My wife and I just had our sixth (and last) child, whom we named, Benjamin, after the great Benjamin Franklin, one of the Founding Fathers of our nation and one of my personal heroes because of his crucial role in the Revolutionary War and in the Constitutional Convention. I decided to learn a little more about this man and his amazing life, so I recently picked up his Autobiography.
As I read the interesting life account told by the man himself, I was surprised to learn that that, as a child, Franklin had a yearning for the sea and was a fisherman. In fact, his love of the ocean was so strong, he desired a life at sea over his father’s trade of candle making. This deep love of of the ocean and fishing is evidenced by the following anecdote:
I disliked the trade, and had a strong inclination for the sea, but my father declared against it; however, living near the water, I was much in and about it, learnt early to swim well, and to manage boats; and when in a boat or canoe with other boys, I was commonly allowed to govern, especially in any case of difficulty; and upon other occasions I was generally a leader among the boys, and sometimes led them into scrapes, of which I will mention one instance, as it shows an early projecting public spirit, tho’ not then justly conducted.
There was a salt-marsh that bounded part of the mill-pond, on the edge of which, at high water, we used to stand to fish for minnows. By much trampling, we had made it a mere quagmire. My proposal was to build a wharff there fit for us to stand upon, and I showed my comrades a large heap of stones, which were intended for a new house near the marsh, and which would very well suit our purpose. Accordingly, in the evening, when the workmen were gone, I assembled a number of my play-fellows, and working with them diligently like so many emmets, sometimes two or three to a stone, we brought them all away and built our little wharff. The next morning the workmen were surprised at missing the stones, which were found in our wharff. Inquiry was made after the removers; we were discovered and complained of; several of us were corrected by our fathers; and though I pleaded the usefulness of the work, mine convinced me that nothing was useful which was not honest.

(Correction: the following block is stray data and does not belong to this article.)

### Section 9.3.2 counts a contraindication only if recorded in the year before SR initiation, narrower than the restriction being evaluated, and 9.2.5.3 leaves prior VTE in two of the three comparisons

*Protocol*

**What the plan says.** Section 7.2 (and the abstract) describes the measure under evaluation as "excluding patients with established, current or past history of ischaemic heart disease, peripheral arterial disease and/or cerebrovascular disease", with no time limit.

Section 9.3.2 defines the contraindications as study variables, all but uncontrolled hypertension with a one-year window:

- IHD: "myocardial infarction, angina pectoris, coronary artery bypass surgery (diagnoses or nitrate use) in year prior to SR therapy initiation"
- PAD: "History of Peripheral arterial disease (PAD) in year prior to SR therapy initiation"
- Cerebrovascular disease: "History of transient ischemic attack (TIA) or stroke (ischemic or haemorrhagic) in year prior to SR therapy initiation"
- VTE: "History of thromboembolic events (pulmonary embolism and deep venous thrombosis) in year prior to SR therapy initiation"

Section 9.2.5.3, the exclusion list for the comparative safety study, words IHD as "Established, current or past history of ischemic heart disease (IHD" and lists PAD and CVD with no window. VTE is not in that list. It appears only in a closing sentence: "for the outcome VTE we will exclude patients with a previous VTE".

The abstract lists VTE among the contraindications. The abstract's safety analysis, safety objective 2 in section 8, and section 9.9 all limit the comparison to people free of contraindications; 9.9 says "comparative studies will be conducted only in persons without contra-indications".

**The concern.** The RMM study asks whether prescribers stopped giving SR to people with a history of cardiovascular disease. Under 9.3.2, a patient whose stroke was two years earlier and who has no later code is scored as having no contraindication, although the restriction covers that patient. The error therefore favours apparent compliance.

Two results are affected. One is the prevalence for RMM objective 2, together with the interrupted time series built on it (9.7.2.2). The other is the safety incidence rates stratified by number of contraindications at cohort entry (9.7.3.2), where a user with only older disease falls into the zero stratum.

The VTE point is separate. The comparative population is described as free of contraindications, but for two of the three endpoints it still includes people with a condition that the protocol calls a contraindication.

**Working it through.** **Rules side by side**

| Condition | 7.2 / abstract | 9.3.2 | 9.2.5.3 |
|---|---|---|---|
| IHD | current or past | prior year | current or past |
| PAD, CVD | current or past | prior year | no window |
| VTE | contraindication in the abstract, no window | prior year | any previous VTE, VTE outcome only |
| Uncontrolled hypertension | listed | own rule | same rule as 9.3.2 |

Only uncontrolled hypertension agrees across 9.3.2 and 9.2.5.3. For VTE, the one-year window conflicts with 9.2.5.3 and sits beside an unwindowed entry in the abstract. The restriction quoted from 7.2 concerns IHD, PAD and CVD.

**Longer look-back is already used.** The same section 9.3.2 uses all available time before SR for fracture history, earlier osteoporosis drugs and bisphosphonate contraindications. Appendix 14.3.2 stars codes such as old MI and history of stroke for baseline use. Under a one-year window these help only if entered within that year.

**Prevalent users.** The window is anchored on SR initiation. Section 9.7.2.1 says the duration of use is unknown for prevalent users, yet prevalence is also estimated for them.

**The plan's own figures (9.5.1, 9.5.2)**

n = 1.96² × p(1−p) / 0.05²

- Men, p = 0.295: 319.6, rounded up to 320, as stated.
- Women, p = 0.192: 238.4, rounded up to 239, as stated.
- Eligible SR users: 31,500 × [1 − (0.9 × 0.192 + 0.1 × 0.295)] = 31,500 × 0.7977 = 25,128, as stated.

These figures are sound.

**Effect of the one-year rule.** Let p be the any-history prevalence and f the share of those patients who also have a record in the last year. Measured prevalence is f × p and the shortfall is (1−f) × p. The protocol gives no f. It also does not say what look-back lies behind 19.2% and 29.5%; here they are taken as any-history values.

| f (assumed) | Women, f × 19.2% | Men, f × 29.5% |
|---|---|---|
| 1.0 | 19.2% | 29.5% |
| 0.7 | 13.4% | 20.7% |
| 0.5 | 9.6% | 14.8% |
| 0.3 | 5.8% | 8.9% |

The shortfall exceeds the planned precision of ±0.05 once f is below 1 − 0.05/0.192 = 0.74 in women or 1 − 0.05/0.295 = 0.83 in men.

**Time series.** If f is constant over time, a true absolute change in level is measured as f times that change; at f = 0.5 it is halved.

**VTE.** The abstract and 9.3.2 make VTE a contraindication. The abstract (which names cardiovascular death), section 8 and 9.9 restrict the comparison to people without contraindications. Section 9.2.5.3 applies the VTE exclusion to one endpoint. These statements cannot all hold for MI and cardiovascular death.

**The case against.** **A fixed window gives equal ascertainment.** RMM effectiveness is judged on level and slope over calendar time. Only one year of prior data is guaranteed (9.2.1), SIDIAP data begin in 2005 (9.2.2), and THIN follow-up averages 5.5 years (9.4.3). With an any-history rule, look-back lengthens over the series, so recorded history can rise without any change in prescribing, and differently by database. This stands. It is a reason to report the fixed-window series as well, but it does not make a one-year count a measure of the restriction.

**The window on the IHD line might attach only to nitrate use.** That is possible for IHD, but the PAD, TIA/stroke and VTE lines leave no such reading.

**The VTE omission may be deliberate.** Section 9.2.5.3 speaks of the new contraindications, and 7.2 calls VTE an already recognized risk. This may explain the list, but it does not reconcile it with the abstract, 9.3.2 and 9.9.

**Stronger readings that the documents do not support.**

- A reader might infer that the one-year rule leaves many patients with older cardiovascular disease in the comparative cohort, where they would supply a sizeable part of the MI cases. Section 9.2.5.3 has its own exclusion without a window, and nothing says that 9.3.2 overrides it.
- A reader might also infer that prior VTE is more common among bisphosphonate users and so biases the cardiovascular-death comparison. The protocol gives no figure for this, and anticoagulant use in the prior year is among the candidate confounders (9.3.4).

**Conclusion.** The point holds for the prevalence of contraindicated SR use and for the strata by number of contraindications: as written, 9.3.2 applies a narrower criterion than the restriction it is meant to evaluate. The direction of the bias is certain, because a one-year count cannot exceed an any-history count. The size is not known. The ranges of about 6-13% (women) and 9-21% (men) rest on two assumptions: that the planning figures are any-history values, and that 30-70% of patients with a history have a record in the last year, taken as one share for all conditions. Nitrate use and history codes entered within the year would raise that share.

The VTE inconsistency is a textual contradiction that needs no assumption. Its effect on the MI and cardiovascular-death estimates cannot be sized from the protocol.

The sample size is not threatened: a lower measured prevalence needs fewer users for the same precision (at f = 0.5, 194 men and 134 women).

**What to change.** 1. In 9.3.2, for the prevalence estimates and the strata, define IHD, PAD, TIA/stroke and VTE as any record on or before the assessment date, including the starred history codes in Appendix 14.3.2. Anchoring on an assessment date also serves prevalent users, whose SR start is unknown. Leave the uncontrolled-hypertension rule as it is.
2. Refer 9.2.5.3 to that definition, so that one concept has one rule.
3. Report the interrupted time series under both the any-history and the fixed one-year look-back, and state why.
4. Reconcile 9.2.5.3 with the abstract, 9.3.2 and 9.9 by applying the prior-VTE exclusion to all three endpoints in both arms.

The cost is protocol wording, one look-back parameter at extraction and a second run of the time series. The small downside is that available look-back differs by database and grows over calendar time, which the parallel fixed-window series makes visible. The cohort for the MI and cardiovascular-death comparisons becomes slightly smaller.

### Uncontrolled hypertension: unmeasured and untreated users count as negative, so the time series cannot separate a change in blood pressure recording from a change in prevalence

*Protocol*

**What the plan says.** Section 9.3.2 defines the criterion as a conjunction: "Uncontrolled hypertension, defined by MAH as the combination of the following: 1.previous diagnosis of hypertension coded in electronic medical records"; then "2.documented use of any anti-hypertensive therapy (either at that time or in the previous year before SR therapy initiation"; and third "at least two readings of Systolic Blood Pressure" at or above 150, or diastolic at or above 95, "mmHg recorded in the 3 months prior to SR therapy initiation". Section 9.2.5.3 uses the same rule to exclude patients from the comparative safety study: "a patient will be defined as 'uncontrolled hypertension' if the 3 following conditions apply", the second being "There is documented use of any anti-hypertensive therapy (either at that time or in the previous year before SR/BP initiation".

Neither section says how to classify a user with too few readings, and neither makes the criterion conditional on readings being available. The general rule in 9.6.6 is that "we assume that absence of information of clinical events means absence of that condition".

As shown by this account, even as a kid, Franklin was already a leader of his peers and exhibited a “public spirit” in building the wharf for better fishing access and enjoyment, a noble endeavor indeed. While the use of another’s materials was certainly inexcusable, any fisherman can understand the purpose and usefulness of his objective. And you’ve got to love his enthusiasm! Finally, you have to appreciate the moral he learned as a result of this youthful endeavor. After all, honesty is the best policy (even for us fishermen!).
As Franklin matured and grew into a successful businessman, he lost his love for the sea and fishing (which I feel is unfortunate considering how much much fishing has enriched my own life). Of his later life he wrote: “In order to secure my Credit and Character as a Tradesman, I took care not only to be in Reality Industrious & frugal, but to avoid all Appearances of the Contrary. I dressed plainly; I was seen at no Places of idle Diversion; I never went out a-fishing or Shooting; a Book, indeed, sometimes debauch’d me from my Work; but that was seldom, snug, & gave no Scandal. . . .” You have to wonder if his loss of love for fishing had to do with his father’s reprimand and teaching on that earlier occasion.